An Open Letter To Pho

Dear Pho,

How are you? I’m well, a slight niggle in my right ankle but apart from that, I generally can’t complain. I’ve been thinking about writing this letter to you for a long time as you come up in conversation almost every day in my world. Everyone loves you pho, everyone’s always DYING for a pho, they just CAN’T WAIT for a pho, you’re so delicious and refreshing aren’t you? But I’m about to blow this pho conspiracy wiiideee open. And let’s just say, I don’t think it’s a coincidence that Pho, sounds like faux.

For those of you not in the know, pho is considered to be the national dish of Vietnam and perhaps also Dalston.

eats_pho1

Bleurgh

It is defined on Wikipedia as:

A Vietnamese noodle soup consisting of broth, linguine-shaped rice noodles called bánh phở, a few herbs, and meat, primarily served with either beef or chicken.

It is only just over 100 years old and a few historical events have shaped how it has become:

The unification of Vietnam under French rule in 1887
Apparently before the French conquered Vietnam, they didn’t often slaughter cows for food. Some say that pho is a Vietnamese adaptation of the French “pot au feu” and made after the Vietnamese people used the leftover bones of the meat eaten by the French.

The splitting of the country into North and South Vietnam in 1954
This caused two types of pho to arise, pho bac (northern) and pho nam (southern). Purists say pho bac is the real pho if the French origin theory is correct and pho nam arose after many northern Vietnamese fled there to escape communist rule. The lavish southerners added more spices and meats to their pho (sounds great!).

The Fall of Saigon in 1975
As what we now know as the Vietnam War ended with the fall of Saigon, Vietnamese people fled the country all together and took their pho to places like America and beyond!

The gentrification of Dalston
People with too much money and not enough brains got a taste for what is essentially street food and flocked in their thousands to hand over loads of money for peasant food. Vietnamese restaurant owners here regularly shower in wadges of cash, it is reported.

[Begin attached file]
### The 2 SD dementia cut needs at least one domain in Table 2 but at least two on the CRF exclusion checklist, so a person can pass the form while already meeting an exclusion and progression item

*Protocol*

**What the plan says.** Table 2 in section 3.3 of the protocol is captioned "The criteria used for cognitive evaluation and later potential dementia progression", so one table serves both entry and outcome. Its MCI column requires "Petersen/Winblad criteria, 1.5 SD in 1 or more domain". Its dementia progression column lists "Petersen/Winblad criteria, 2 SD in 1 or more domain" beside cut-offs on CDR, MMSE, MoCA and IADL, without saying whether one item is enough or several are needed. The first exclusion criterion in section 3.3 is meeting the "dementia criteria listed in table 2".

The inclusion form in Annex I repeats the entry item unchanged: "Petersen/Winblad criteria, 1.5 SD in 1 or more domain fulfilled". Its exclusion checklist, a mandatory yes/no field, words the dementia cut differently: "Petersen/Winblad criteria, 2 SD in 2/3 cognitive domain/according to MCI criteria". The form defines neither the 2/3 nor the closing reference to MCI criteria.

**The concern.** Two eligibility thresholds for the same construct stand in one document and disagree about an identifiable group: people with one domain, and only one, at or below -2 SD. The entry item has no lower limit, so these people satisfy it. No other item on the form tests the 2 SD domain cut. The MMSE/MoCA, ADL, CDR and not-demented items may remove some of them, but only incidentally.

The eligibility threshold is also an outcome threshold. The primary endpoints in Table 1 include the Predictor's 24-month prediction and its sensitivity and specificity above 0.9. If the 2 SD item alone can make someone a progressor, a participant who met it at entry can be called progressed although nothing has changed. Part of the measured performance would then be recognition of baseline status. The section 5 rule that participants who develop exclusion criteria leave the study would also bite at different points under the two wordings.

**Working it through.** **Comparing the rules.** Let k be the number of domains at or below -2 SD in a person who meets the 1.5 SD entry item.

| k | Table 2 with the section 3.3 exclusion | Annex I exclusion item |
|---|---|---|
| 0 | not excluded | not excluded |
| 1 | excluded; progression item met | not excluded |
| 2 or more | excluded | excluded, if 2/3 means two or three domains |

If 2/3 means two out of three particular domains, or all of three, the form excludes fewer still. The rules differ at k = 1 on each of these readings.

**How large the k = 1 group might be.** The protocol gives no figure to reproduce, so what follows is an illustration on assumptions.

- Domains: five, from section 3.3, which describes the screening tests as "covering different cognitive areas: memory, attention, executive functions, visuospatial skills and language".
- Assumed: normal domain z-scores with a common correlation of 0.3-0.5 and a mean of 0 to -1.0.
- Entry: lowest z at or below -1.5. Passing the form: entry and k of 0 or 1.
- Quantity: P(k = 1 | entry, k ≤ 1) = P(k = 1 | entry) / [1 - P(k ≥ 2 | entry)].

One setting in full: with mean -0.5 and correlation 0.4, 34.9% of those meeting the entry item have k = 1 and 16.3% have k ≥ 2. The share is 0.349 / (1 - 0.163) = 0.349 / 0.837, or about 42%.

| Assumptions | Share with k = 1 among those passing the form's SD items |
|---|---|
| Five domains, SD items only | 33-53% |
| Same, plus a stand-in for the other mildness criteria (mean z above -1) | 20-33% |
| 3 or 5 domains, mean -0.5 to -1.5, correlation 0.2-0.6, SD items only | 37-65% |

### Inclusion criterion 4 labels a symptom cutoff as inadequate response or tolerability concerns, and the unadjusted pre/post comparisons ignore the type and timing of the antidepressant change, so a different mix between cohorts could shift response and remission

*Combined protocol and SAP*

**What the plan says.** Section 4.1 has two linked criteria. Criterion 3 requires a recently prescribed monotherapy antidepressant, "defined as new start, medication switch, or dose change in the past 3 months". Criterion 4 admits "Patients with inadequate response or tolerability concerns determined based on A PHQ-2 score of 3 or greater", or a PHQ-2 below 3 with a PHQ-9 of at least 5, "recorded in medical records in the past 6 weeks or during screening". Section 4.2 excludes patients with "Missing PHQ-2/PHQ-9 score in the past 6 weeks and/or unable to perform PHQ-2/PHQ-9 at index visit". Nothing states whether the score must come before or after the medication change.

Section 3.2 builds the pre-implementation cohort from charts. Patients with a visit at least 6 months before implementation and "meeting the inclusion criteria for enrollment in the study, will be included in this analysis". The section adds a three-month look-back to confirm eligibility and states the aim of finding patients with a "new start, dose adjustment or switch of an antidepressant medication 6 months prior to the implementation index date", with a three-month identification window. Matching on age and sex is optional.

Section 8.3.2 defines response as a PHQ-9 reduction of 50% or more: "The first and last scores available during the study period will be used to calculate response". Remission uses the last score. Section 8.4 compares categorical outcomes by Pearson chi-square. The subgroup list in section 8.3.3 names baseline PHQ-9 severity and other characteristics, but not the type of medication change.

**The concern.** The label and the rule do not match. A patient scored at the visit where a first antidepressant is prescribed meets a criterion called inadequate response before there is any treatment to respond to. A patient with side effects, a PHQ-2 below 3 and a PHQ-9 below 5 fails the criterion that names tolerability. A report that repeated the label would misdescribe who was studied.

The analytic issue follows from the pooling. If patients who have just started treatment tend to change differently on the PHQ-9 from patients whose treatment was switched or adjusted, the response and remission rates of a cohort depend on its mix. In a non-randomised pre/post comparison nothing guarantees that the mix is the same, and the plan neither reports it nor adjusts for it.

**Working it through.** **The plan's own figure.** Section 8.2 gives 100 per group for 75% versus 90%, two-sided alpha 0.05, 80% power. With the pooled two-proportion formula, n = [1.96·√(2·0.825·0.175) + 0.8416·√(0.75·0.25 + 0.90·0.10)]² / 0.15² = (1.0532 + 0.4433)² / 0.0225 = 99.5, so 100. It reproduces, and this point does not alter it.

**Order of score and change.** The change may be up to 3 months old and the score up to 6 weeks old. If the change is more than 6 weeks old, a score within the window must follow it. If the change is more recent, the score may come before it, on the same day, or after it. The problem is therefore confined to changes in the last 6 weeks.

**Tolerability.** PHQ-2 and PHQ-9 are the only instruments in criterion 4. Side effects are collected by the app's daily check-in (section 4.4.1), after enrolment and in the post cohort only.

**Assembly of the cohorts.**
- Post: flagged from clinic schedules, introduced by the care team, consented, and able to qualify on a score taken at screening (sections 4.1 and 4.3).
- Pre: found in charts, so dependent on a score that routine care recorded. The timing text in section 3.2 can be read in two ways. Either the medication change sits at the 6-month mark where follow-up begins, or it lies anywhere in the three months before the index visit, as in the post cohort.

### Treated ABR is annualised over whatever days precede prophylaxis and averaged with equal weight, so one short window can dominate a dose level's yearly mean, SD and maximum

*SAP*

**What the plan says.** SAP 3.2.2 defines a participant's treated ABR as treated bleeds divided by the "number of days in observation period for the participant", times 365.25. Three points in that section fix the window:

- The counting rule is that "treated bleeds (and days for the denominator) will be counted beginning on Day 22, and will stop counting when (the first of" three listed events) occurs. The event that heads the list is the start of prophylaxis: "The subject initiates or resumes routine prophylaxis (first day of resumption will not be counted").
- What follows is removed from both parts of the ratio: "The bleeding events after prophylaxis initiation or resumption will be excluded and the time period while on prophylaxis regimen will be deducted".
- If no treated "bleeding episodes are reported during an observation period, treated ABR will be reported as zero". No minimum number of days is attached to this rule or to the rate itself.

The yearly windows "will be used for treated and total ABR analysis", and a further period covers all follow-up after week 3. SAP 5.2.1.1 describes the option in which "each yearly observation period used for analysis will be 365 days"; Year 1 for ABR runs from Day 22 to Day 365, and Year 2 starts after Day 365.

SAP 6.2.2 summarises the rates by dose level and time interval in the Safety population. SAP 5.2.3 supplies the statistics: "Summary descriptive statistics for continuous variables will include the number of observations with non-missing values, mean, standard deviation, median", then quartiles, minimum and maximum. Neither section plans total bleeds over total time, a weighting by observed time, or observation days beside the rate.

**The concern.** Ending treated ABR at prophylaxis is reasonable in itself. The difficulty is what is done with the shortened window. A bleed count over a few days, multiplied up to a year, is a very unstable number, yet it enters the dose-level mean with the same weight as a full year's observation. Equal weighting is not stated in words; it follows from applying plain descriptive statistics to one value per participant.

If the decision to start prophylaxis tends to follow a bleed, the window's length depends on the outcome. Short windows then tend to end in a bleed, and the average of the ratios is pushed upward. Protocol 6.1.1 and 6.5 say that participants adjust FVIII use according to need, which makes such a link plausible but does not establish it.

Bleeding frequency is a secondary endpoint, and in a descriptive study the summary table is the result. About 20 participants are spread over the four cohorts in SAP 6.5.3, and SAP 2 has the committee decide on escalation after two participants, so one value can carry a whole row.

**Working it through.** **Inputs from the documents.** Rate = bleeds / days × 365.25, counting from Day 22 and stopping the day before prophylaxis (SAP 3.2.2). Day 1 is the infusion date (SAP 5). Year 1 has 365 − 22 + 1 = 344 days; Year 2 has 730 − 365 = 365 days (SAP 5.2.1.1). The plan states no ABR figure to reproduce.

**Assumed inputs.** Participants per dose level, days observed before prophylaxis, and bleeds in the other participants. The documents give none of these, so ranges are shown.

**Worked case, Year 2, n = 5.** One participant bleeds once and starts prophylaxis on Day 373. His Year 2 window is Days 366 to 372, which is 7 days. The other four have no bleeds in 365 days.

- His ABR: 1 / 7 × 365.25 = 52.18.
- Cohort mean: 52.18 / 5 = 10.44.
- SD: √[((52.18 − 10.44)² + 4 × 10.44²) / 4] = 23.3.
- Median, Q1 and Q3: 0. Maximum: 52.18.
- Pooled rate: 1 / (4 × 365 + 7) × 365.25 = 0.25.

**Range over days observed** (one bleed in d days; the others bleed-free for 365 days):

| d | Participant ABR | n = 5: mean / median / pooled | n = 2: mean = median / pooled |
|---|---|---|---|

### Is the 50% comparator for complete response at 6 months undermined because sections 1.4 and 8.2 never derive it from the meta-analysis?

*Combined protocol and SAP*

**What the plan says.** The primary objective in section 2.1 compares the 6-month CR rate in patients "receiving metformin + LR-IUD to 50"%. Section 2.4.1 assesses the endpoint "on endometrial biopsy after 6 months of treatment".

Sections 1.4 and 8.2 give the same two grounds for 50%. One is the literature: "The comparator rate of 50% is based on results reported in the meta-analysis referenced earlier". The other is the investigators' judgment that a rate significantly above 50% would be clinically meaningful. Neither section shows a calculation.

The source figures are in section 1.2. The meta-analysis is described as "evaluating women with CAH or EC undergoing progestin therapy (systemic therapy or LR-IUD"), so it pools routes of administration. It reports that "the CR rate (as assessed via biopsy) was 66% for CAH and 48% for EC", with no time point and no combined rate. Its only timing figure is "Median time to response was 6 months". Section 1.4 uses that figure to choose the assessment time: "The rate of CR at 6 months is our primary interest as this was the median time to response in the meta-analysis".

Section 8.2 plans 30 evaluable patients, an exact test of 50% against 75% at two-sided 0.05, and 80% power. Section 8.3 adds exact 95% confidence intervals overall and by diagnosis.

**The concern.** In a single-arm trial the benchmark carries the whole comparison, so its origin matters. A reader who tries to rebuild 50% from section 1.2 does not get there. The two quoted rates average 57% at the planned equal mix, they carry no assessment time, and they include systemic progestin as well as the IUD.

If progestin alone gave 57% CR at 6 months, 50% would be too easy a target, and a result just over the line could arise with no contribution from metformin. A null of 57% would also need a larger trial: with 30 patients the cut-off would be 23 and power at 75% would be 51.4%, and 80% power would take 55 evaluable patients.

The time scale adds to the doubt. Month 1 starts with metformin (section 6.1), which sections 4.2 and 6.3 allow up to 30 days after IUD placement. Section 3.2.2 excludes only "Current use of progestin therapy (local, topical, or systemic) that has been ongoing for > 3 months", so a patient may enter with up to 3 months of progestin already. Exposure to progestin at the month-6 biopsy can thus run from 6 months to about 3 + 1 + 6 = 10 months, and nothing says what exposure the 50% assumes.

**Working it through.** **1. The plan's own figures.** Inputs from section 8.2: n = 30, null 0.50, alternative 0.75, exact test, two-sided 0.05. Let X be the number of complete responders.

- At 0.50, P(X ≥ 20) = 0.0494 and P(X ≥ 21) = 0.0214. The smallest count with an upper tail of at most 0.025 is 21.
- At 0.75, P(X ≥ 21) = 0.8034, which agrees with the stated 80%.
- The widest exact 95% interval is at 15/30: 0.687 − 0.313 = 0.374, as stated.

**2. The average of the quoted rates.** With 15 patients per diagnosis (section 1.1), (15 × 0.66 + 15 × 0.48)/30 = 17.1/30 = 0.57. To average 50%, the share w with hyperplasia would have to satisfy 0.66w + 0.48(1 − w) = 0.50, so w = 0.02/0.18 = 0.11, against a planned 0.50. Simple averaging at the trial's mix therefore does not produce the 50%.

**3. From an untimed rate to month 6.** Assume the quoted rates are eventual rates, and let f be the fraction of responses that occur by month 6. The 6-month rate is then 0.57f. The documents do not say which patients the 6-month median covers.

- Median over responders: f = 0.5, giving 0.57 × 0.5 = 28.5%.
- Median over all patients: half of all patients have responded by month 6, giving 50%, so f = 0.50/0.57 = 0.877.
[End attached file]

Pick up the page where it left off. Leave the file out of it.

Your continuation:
My main gripes with you, pho, are as follows:

Water content
Pho is basically WATER. All water. You get so much water that it is impossible to ever finish. You feel incredibly full, then incredibly empty because it’s WATER and then ironically, due to the high salt-levels, you’re thirsty. However long you scoop at it, it is never finished. NEVER choose pho on a date, if it’s going well, you can never leave, if it’s going badly, you can also never leave.

Its price
Pho is the emperor’s new clothes of foods, as far as I can see, it’s a bowl of hot water with meat that looks like it could well be pig rectum. People pay around £10 for the privilege of this never-ending ‘drood’ (food/drink hybrid) and it probably cost around 10p to make. With a delicious noodle dish (no water), it may also cost 10p to make but at least you’re walking away full. Even if you’re full of very cheap food, one box has been ticked. With pho, you are not full. It for me, is on a level with cinemas filling up your drink with ice. A CON.

The ingredients
Everyone talks of the delicious delicate flavours. Sorry if my palate is permanently down but I see this as a cover up for ‘bland’. The meat is often limp and tasteless and I think the above mentioned water is used to cover up a cacophony of low quality of constituent parts. I understand that this was originally street food but in London, it’s not sold in this context, it’s sold as a proper meal in a proper restaurant.

My one wish is that everyone would just stop pretending they like pho because it’s trendy. It sounds good when you say you’re going for a pho but please, think about it before you commit (you make be frinking (drinking food) it for a long time!). Also to anyone who says they prefer ‘fresh summer rolls’ to the MSG laden fried spring rolls. YOU ARE A LIAR.

2 Comments

by | February 3, 2016 · 4:29 pm

2 responses to “An Open Letter To Pho

  1. I am sorry that you haven’t had a great experience with phở. I am not defending for bad phở as there are plenty of eating establishments offer crappy and shitty watery phở that is msg-laden. I don’t even go to Vietnamese restaurant for phở anymore, unless I am in Vietnam. (I grow up in the U.S.)

    What you have not had is a real hearty homecook phở. That might change your view and give true phở a second chance.

    I enjoy reading your view.

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